The Privileged Access Management feature in Office 365 aims to address this issue, so without further ado, let’s take a look at it.
What is Privileged Access Management?
To put it simply, the Privileged Access Management (PAM) feature allows you to add an approval workflow on top of your RBAC controls for various Office 365 admin tasks. For example, you can restrict the execution of sensitive cmdlets such as Search-Mailbox or New-JournalRule and require approval from a designated person before anyone in the company can run them. When approval is granted, the cmdlet becomes available for just the specified admin, and only for a preset duration. Similarly, you can enable on-demand access to RBAC Roles or Role Groups. Each part of the PAM workflow is audited within the Exchange Online and Office 365 Unified audit logs. In other words, PAM enables JEA and JIT on top of the regular RBAC controls and supplements them with robust auditing to give you Zero Standing Access capabilities in Office 365.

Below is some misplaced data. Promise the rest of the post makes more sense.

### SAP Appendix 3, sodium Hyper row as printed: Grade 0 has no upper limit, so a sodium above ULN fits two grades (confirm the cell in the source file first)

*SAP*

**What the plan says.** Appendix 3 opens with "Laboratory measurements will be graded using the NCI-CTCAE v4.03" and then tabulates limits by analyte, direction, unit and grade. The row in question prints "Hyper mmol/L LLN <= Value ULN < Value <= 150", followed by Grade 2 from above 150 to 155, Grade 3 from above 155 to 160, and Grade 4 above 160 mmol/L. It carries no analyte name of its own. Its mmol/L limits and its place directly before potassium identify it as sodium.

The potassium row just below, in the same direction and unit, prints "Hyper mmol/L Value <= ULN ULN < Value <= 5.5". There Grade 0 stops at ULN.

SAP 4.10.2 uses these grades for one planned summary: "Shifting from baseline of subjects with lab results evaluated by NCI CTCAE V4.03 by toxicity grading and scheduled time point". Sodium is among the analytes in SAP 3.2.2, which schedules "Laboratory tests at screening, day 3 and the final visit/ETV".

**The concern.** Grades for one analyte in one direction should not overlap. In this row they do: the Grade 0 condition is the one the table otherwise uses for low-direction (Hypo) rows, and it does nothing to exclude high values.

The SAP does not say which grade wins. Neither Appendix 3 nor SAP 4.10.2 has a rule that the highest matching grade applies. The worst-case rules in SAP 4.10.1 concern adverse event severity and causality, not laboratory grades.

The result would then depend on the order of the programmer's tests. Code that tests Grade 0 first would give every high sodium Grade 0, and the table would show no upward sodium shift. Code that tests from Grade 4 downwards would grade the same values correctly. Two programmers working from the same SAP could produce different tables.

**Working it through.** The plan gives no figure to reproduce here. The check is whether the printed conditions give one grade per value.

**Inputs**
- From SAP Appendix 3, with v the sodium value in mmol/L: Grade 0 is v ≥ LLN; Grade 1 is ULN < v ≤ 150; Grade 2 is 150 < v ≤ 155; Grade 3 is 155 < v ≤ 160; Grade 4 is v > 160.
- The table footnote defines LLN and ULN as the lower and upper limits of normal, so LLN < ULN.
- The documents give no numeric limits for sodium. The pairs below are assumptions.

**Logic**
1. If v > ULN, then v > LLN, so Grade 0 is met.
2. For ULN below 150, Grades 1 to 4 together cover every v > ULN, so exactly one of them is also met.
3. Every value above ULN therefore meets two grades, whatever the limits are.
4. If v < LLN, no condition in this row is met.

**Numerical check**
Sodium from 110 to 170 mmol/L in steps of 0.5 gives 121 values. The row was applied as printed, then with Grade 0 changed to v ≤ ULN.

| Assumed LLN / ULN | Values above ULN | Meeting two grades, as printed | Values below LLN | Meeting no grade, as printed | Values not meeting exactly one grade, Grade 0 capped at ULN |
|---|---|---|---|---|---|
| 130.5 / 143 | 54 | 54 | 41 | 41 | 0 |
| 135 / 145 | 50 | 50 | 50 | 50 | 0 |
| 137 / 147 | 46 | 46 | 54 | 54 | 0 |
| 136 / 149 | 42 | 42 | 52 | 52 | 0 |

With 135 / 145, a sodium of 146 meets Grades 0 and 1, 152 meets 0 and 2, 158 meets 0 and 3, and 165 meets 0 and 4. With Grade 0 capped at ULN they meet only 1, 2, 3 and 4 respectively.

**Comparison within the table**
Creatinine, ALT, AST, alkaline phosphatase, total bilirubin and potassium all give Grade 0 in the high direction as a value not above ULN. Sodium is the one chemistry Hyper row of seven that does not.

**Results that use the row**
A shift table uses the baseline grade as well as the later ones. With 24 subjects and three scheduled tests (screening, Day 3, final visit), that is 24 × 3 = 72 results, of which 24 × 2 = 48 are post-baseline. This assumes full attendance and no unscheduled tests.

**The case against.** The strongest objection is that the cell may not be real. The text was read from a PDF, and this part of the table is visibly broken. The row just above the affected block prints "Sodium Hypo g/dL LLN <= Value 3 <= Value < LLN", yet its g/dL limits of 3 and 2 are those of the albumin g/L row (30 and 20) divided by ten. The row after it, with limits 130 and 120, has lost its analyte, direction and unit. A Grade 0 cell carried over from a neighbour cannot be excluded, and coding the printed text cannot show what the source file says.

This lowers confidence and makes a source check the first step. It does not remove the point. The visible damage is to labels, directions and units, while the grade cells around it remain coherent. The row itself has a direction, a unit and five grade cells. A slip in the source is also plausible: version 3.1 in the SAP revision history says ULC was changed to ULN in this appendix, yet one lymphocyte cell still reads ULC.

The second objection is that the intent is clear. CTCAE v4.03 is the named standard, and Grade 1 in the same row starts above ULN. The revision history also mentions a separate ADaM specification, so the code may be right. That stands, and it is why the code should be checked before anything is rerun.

Now, when we used “Office 365” in the previous sentence, that was an overstatement. Currently, only Exchange Online supports PAM, with the intention of bringing additional workloads as soon as possible. This hardly comes as a surprise given the fact that Exchange Online is the most mature workload in terms of admin controls, with all admin tasks in Exchange Online basically running PowerShell cmdlets on the backend. PowerShell is the toolkit on which Microsoft’s JEA/JIT implementation was initially developed, and the close collaboration between the Exchange and PowerShell teams is one of the main reasons that Exchange in the cloud became possible to begin with. With the risk of going a bit off-topic, I would recommend watching this session from TechEd 2014, where Jeffrey Snover gave a great overview of PowerShell’s JEA toolkit.